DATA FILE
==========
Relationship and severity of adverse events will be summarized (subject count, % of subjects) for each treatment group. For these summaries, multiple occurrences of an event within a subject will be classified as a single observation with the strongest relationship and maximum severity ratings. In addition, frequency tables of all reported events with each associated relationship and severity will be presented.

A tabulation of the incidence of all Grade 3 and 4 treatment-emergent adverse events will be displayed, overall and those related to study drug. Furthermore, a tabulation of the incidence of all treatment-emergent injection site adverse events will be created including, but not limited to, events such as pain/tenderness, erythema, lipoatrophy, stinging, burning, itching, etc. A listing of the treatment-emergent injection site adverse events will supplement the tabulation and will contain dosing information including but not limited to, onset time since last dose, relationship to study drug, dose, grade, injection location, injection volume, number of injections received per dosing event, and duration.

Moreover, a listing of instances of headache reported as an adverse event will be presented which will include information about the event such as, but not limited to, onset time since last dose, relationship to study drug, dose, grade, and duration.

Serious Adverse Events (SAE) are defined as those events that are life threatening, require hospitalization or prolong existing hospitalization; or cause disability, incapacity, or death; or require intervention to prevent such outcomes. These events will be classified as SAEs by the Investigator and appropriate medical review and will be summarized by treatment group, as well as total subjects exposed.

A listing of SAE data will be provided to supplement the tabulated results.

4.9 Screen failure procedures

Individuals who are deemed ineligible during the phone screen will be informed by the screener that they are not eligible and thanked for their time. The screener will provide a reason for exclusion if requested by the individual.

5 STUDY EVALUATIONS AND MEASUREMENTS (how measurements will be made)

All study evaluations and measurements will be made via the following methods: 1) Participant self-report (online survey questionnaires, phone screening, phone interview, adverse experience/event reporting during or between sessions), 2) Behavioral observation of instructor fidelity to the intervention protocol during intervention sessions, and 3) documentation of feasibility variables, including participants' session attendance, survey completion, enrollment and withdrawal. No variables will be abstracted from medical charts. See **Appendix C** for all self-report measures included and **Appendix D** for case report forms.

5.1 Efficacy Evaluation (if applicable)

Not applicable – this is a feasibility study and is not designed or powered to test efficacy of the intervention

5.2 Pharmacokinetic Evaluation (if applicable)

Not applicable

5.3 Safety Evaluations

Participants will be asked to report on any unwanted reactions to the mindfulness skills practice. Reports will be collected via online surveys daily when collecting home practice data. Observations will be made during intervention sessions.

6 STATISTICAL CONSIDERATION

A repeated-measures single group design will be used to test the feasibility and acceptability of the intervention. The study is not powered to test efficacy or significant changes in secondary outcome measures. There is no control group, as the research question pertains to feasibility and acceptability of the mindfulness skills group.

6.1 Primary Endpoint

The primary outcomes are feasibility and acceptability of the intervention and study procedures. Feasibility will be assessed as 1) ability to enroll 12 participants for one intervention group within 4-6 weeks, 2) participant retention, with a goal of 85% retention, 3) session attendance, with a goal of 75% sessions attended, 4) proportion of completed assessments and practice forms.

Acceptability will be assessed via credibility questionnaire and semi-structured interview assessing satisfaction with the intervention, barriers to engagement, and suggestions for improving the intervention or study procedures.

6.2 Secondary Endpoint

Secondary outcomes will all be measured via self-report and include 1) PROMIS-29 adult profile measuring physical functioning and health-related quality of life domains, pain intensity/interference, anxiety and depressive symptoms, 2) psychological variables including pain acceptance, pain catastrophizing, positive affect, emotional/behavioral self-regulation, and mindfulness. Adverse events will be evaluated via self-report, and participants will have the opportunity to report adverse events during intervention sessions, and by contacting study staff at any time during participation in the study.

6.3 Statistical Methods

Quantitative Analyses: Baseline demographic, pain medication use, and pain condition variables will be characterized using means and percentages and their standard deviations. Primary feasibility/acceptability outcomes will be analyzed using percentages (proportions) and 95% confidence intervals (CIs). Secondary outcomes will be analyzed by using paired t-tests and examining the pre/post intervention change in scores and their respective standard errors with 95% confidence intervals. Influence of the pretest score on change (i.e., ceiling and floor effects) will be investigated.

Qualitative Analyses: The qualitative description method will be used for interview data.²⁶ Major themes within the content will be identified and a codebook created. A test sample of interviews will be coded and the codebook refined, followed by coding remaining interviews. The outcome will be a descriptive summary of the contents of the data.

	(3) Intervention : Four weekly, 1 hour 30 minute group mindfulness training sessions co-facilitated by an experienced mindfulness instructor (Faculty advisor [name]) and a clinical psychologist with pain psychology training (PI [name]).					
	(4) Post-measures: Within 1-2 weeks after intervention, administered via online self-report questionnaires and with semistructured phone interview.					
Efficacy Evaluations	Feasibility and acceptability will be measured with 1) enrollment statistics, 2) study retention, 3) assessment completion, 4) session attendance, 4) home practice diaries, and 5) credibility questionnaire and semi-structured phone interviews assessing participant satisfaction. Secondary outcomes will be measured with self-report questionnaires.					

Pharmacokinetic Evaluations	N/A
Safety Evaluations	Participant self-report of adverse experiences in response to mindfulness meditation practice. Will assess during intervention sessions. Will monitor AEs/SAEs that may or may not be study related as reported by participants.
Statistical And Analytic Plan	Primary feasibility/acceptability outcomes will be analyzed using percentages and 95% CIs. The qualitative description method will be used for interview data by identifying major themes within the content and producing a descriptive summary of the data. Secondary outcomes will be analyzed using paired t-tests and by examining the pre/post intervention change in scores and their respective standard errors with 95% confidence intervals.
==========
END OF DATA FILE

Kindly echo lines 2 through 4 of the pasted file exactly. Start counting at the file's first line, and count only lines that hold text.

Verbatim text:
A tabulation of the incidence of all Grade 3 and 4 treatment-emergent adverse events will be displayed, overall and those related to study drug. Furthermore, a tabulation of the incidence of all treatment-emergent injection site adverse events will be created including, but not limited to, events such as pain/tenderness, erythema, lipoatrophy, stinging, burning, itching, etc. A listing of the treatment-emergent injection site adverse events will supplement the tabulation and will contain dosing information including but not limited to, onset time since last dose, relationship to study drug, dose, grade, injection location, injection volume, number of injections received per dosing event, and duration.

Moreover, a listing of instances of headache reported as an adverse event will be presented which will include information about the event such as, but not limited to, onset time since last dose, relationship to study drug, dose, grade, and duration.

Serious Adverse Events (SAE) are defined as those events that are life threatening, require hospitalization or prolong existing hospitalization; or cause disability, incapacity, or death; or require intervention to prevent such outcomes. These events will be classified as SAEs by the Investigator and appropriate medical review and will be summarized by treatment group, as well as total subjects exposed.